Chapter 5. Hugs vs Haskell 98 and addenda

In +98 mode, Hugs supports Haskell 98 and some standardized extensions (described by addenda to the Haskell 98 report).

5.1. Haskell 98 non-compliance

Hugs deviates from Haskell 98 in a few minor ways, listed here corresponding to the relevant sections of the Report.

5.1.1. Lexical structure

Restricted character set

The Haskell report specifies that programs may be written using Unicode. Hugs permits Unicode in strings and comments (in the appropriate locale, see Section 3.3), but identifiers are limited to the ISO8859-1 (Latin-1) subset at the moment.

Limited lookahead

Hugs is confused by such things as "Just.if", "0xy", "0oy", "9e+y" and "9.0e+y", because it doesn't look far enough ahead.

5.1.2. Expressions

Interaction of fixities with the let/lambda meta-rule

Hugs doesn't use the fixity of operators until after parsing, and so fails to accept legal (but weird) Haskell 98 expressions like

let x = True in x == x == True

Restricted syntax for left sections

In Hugs, the expression must be an fexp (or case or do). Legal expressions like (a+b+) and (a*b+) are rejected.

5.1.3. Declarations and bindings

Slight relaxation of polymorphic recursion

Hugs's treatment of polymorphic recursion is less restrictive than Haskell 98 when the functions involved are mutually recursive. Consider the following example:

data BalancedTree a = Zero a | Succ (BalancedTree (a,a))

zig :: BalancedTree a -> a
zig (Zero a) = a
zig (Succ t) = fst (zag t)

zag (Zero a) = a
zag (Succ t) = snd (zig t)
As with many operations on non-regular (or nested) types, zig and zag need to be polymorphic in the element type. In Haskell 98, the bindings of the two functions are interdependent, and thus constitute a single binding group. When type inference is performed on this group, zig may be used at different types, because it has a user-supplied polymorphic signature. However, zag may not, and the example is rejected, unless we add an explicit type signature for zag. (It could be argued that this is a bug in Haskell 98.)

In Hugs, the binding of zig depends on that of zag, but not vice versa. (The binding of zag is considered to depend only on the explicit signature of zig.) It is possible to infer a polymorphic type for zag, and from that for zig. This type matches the declared signature, so Hugs accepts this example.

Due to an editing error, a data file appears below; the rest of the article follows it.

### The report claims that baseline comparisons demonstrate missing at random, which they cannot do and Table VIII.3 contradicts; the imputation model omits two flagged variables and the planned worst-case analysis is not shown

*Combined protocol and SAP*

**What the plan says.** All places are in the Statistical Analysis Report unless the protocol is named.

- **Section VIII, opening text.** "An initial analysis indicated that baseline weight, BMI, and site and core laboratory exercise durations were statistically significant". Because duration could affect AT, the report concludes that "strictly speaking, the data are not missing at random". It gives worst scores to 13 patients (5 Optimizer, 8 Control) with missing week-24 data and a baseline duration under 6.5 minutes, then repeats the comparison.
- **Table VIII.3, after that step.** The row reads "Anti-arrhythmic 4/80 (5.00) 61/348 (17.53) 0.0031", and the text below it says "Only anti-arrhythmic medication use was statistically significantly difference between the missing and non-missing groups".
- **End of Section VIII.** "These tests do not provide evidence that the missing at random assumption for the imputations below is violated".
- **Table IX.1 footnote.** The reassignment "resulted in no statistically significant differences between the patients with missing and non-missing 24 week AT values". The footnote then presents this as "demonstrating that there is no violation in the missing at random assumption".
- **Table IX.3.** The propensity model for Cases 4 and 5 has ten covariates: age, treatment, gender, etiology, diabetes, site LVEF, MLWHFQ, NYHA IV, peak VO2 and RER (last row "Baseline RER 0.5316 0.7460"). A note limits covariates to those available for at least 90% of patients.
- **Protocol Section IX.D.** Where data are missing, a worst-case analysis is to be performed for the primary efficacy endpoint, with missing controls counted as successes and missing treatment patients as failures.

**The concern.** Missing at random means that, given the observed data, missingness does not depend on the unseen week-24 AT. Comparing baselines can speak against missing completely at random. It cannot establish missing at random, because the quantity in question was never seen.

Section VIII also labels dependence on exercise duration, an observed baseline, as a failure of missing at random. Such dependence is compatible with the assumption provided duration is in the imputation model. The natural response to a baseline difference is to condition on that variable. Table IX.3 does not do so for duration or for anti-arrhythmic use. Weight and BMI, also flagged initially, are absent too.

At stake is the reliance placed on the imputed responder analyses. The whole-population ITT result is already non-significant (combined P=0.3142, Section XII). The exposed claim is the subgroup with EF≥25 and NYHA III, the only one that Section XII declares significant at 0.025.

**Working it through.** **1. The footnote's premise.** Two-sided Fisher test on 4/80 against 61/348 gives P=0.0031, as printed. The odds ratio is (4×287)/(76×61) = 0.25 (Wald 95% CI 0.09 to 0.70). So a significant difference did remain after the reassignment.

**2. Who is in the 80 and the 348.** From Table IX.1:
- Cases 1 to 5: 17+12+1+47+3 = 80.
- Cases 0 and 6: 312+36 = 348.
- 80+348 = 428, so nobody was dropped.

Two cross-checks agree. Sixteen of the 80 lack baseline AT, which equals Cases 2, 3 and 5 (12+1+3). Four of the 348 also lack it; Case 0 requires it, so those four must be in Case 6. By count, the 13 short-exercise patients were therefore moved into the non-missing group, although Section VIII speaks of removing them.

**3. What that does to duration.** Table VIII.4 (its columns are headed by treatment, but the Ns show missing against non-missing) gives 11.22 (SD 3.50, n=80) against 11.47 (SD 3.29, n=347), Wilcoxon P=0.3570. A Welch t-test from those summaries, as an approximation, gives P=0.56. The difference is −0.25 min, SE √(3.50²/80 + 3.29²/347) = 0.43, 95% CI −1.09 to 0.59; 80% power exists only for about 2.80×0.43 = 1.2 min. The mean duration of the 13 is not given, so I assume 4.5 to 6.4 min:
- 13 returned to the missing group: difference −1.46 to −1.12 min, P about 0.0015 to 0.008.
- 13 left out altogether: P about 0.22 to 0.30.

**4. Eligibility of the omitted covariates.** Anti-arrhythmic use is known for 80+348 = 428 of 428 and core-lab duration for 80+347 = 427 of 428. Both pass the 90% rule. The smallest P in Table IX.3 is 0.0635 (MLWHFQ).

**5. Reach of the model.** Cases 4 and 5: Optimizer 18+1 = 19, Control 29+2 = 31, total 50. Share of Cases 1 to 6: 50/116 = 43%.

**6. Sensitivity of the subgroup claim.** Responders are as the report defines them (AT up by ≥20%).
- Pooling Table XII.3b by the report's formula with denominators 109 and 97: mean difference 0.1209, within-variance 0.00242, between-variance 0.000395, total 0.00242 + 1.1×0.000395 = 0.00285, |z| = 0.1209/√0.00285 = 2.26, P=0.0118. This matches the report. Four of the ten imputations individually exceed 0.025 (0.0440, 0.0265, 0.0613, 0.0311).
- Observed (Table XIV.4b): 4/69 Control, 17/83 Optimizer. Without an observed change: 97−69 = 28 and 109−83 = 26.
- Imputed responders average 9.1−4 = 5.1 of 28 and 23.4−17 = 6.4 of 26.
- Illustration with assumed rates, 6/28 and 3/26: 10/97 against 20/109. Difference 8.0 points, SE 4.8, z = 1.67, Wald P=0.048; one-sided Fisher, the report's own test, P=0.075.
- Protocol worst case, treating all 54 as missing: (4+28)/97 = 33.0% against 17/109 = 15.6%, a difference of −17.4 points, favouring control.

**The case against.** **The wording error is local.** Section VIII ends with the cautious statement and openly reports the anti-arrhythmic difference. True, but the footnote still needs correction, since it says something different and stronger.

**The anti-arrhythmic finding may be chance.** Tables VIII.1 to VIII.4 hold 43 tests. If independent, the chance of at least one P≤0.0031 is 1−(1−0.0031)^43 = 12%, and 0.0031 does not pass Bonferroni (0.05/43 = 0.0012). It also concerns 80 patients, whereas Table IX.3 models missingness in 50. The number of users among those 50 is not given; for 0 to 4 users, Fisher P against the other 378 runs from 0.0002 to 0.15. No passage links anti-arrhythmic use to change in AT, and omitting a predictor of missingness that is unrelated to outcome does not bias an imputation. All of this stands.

Relaxation of type classes

Contrary to the the Report (4.3.1), Hugs allows the types of the member functions of a class C a to impose further constraints on a, as in

class Foo a where
    op :: Num a => a -> a -> a

Different implementation of the monomorphism restriction for top-level bindings

For example, Hugs rejects the following example from the Haskell 98 Report, 4.5.5:

module M where
import List
len1 = genericLength "Hello"
len2 = (2*len1) :: Rational
This module consists of two binding groups, containing len1 and len2 respectively. Type inference on the first (len1) triggers the monomorphism restriction, so that len1 is assigned the monomorphic type (Num a => a). The next step differs between Haskell 98 and Hugs:

  • In Haskell 98, type inference is then performed on len2, resolving the type variable a to Rational, and the module is legal.

  • In Hugs, the defaulting rule is applied to len1, instantiating the type variable a to Integer. Then type inference on len2 fails.

5.1.4. Modules

Implicit module header

In Haskell 98, if the module header is omitted, it defaults to "module Main(main) where". In Hugs it defaults to "module Main where", because many people test small modules without module headers.

Implicit export list

In Haskell 98, a missing export list means all names defined in the current module. In Hugs, it is treated as "(module M)", where M is the current module. This is almost the same, differing only when an imported module is aliased as M.